The Austrian(TA): What is the global currency plot, and who benefits most from the success of this effort?
Thorsten Polleit (TP): The global currency plot denotes a rather inconvenient truth: the existence of states (as we know them today) sets into motion a dynamic process toward creating a single world fiat money controlled by a world central bank, and most likely a central world government. The beneficiaries will be the very few—the “elite”—in charge of running the state and those few privileged by the state, such as big business, big banking, Big Pharma, and Big Tech. However, the great majority of the people will suffer a very great disadvantage. In fact, a single world fiat currency would most likely entail tyranny.
TA: The first half of the book is largely focused on economic theory and method. Why is economics so important to understanding the global fiat currency threat?
TP: I would argue that thinking about the method of economic science is actually the most important part of all of this. You know, economics is not an empirical science but must be conceptualized as a science of the logic of human action—or “praxeology,” as Ludwig von Mises called it. The logic of human action allows us to understand that there are regularities in human reality to which we must adapt our actions to succeed. It also makes us understand what will happen if— under certain conditions—actions that are contrary to the logic of human action are taken. For instance, we can know in advance (without having to resort to any kind of testing) that a state—defined as a coercive territorial monopoly—will (other things being equal) continue to expand no matter what; that it will seek control of money, replacing commodity money with its own fiat currency; and that states will form a cartel and strive to eventually establish a world government with its own world fiat currency. The logic of human action reveals these dynamics that many people are most likely unaware of.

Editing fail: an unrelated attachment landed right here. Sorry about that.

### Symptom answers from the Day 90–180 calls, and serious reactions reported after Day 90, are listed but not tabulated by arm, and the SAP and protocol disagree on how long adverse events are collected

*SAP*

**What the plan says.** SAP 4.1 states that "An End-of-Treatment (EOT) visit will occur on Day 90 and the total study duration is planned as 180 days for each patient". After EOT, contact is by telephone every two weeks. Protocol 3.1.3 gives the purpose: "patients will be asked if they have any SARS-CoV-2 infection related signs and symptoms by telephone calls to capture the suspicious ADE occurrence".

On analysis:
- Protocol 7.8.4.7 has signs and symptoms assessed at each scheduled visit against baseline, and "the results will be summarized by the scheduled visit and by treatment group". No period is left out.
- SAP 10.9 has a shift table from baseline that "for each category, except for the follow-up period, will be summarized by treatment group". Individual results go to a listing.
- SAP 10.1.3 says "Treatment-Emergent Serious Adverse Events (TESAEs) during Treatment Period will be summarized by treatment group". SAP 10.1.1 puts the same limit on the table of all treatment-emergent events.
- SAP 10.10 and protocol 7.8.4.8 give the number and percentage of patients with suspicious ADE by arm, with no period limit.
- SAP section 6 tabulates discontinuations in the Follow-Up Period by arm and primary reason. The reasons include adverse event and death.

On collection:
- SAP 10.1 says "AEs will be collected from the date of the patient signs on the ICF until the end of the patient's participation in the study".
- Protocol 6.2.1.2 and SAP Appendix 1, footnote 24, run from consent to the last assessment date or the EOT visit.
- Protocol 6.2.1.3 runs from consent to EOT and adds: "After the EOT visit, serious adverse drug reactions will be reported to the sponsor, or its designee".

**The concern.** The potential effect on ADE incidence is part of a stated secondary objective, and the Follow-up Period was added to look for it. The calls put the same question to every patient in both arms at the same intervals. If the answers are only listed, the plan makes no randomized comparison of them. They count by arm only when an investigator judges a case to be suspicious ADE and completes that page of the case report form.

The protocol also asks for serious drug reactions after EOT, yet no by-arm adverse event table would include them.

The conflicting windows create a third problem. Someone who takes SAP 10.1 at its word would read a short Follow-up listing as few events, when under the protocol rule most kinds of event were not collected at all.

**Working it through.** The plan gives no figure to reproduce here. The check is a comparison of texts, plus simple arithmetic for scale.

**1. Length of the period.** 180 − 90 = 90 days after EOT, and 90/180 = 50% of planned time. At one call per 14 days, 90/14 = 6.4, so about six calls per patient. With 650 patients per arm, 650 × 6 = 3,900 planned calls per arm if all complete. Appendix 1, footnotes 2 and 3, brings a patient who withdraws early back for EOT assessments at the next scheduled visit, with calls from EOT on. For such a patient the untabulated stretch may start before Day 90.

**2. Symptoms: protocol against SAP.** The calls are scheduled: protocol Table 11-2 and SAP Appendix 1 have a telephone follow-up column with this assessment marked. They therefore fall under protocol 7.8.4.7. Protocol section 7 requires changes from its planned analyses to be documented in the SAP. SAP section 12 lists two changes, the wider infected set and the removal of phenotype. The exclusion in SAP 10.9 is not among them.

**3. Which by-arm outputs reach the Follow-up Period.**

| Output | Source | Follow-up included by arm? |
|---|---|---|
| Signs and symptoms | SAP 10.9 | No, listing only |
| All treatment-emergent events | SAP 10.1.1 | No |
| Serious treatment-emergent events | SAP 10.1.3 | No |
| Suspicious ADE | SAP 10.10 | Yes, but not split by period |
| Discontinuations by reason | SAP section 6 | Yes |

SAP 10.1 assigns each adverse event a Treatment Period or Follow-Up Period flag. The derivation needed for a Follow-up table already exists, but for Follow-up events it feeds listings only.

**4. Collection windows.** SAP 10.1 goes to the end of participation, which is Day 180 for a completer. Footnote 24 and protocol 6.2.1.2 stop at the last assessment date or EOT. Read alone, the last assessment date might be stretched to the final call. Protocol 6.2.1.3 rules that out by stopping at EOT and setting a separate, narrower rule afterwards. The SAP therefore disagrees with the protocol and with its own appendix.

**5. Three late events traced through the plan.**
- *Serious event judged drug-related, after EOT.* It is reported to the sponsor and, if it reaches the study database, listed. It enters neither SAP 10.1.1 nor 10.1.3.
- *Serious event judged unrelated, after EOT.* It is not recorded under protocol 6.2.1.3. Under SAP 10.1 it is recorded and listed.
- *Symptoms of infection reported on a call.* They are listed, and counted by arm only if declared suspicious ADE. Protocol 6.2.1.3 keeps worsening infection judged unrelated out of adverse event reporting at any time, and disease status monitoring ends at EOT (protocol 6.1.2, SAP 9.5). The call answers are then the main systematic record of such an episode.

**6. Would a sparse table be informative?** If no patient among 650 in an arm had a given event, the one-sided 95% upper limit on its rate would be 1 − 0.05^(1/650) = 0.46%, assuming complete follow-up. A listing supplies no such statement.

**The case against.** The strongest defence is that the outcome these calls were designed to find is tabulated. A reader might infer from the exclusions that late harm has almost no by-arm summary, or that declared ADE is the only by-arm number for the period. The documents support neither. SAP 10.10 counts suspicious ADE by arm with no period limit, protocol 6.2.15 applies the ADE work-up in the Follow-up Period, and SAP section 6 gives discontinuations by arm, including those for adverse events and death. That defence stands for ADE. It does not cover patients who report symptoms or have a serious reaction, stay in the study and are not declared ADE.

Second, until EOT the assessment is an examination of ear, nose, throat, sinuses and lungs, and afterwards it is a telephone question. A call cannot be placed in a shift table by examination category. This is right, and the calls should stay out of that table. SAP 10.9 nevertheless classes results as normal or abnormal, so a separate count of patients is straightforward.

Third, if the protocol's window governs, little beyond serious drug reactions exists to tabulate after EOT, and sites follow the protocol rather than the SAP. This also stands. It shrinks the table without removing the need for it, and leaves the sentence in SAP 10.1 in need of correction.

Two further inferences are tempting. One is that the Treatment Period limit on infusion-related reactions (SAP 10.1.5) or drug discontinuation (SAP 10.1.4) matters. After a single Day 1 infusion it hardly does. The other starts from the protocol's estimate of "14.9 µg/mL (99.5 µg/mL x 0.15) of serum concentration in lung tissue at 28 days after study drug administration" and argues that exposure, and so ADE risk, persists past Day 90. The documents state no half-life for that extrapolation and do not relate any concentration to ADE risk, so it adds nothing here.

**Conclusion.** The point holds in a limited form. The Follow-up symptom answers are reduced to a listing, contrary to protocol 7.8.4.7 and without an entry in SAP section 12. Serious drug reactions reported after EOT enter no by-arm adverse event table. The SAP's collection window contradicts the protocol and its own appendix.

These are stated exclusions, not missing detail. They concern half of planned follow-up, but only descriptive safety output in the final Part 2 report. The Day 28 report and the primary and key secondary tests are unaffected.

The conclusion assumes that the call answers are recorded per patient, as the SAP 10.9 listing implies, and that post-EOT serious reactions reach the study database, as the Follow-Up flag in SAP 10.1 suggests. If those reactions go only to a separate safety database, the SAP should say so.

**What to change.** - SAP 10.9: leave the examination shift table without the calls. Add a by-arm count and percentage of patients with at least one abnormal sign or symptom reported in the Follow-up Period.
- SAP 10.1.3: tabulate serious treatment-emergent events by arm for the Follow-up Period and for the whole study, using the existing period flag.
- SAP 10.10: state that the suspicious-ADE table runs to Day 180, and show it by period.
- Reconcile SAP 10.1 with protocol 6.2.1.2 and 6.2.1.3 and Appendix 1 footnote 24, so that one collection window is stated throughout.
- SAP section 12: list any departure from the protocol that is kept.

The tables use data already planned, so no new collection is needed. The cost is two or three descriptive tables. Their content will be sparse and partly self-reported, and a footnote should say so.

TA: What role do central banks such as the Federal Reserve play?
TP: It may be hard to swallow, but central banks were not created for the greater good but to support the state and special interest groups. After World War II, the US became the dominant economic and military power in the world, and the Federal Reserve (the Fed), founded in 1913, became the world’s most powerful central bank, issuing the US dollar, the world’s leading reserve currency. It is fair to say that the Fed does indeed call the shots in the international financial and economic system. The Fed acts as the unofficial world central bank. Central banks play a crucial role in making a fiat currency system possible, and if they form a cartel, they can basically create a single world fiat currency.
TA: The dollar has played a central role in the global economy for decades. Does the dollar’s global hegemony help or hinder efforts to create a single global currency?